The Changing Face of Documentary Distribution: The 17th Annual Hot Docs Forum
The 17th annual Hot Docs Forum kicked off Tuesday in Toronto with all the pomp and ceremony of a high school model UN tournament. Axel Arno, SVT commissioning editor and one of three forum moderators, laid out the rules: each team will have seven minutes to pitch, followed by another seven minutes of question-and-answer discussion; the bell will ring once at the six-minute mark and twice at the seven-minute mark. Over two days, 20 producing teams pitched projects while 20-odd commissioning editors, broadcasters and video-on-demand reps sat at the table giving their feedback while other financiers and gatekeepers, most notably a Netflix rep, lurked silently in the audience.
Reminding us we were in Canada, the tone stayed civil and encouraging throughout. People are much less polite in Amsterdam, Marge de Koning, from IKON told me, referring to the forum at IDFA, which Hot Docs modeled theirs after. During one pitch de Koning prefaced a piece of criticism with the avowal, “Us Dutch are honest.” Without missing a beat, Mette Hoffman Meyer’s microphone lit up and the Danish Broadcasting Company rep retorted, “or rude anyways.” Laughs followed. de Koning and Hoffman Meyer joined Sundance’s Bruni Burres and BBC’s Nick Frasier as some of the most prolific commenters of the event. Marie Nelson, from PBS, was the best-dressed.
Several people cited Dorota Lech, the forum producer and Hot Docs programmer, for being responsible for setting a more positive tone in Toronto in recent years. She’s certainly the one to applaud for the range and quality of the projects pitched, about half of which were helmed by women directors or co-directors. The Last Animals, directed by Kate Brooks, about the ivory trade, is positioned to be the next Blackfish, and the true crime docu-series American Monster, directed by Patricia E. Gillespie, about a murder in small-town North Carolina, suggested the most commercial appeal. Veteran filmmaker Hope Litoff’s Rules to Live By and emerging director Minji Ma’s Family in the Bubble — which focus on each director’s family life and use black humor to approach their respective topics, mental illness and South Korean real estate speculation — both showed potential to be the sort of idiosyncratic cult doc you can’t forget years later. Two of the most stylish projects pitched were the understated verité-packed Happy Winter, directed by Giovanni Totaro, about a Sicilian beach community amidst the recession in Italy, and the slick and colorful Zunn: Showgirls of Pakistan, directed by Saad Khan, about burlesque performers navigating financial independence within a patriarchal society. Five of the 20 projects had media blackouts on them; otherwise, there are a couple others I would also mention.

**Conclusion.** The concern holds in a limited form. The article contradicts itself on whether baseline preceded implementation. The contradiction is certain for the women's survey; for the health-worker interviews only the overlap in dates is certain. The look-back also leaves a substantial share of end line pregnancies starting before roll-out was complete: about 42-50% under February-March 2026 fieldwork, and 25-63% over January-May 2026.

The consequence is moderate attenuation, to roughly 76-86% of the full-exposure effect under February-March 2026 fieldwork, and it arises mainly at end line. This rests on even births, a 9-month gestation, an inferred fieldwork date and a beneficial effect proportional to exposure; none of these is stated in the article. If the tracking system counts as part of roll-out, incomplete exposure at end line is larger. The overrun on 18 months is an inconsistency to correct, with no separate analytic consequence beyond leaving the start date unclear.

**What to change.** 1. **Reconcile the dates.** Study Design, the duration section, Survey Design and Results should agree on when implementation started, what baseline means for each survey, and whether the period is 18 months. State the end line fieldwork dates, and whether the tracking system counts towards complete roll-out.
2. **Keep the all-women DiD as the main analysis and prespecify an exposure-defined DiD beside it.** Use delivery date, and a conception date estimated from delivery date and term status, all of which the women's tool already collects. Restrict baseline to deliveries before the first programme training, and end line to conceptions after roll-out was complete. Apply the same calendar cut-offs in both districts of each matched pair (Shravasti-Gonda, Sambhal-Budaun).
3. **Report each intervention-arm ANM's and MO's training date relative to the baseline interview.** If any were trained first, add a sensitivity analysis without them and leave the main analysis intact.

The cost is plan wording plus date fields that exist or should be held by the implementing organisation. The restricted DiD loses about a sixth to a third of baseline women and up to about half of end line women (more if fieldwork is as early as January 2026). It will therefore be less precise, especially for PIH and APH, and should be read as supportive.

On the whole, I was left with the following impressions: more than one project revealed the confusion between sensual animal footage and environmentalism; we are still compelled by the space where identity meets theatre; a good forum pitcher has the same skills as a good high school debater; the Italians were the most charming; and the two bald white men at the table fulfilled the low expectations I have for bald white men. Arte’s Mark Edwards repeatedly misgendered the trans subject of one of the blacked-out projects while Frasier called Showgirls of Pakistan “Pak porn,” dismissing it as a titillating visual show and not a story of significance. Following the pitch, Showgirls director Khan noted the irony of Frasier’s reaction. “Nick saying it’s ‘Pak porn’ and slut shaming the women in the film is the same thing as my Dad going to those shows and then calling them whores,” explained Khan, who grew up going to burlesque shows in Pakistan with the men in his family and who framed his film as critiquing the patriarchal double-standard that goes on in his home country which Frasier’s knee-jerk reaction also reeked of.
Mixed reactions to the Danish film The Accidental King further revealed the urgent need for diversity in the pool of gatekeepers, especially the need for people of color in decision-making roles. The first few responses at the table were favorable towards Accidental, which follows a young man’s return to Ghana to become king of his village after studying in Copenhagen, and which has already accrued $40,000 in financing. PBS’s Noland Walker and Al Jazeera’s Bilaal Hoosein, however, pointed out troubling elements. Hoosein insisted that as the story was framed it could be offensive to African audiences.
As Vice makes the transition from digital to digital and TV, development executive John Turner made clear they’re expanding their brand beyond millennial character-drive content, expressing interest in Yoghurt Utopia, with an aging renegade psychiatrist as its lead character. Likewise, The Last Animals’ potential to appeal to a broad mainstream audience revealed the changing landscape of documentary film distribution. During the Q&A, the decision makers at the table seemed to assume it was a given that Netflix would be interested in a documentary investigating the ivory trade, poaching, and the endangered status of rhinos and elephants. Amazon rep Brianna Little made clear her digital platform would be willing to fight Netflix for it, while Hoffman Meyer strove to suggest that the alternative for reaching millions could be a coordinated broadcast across many public TV networks worldwide. The question for a documentary with a robust social impact campaign is which will reach more people, video-on-demand platforms or television?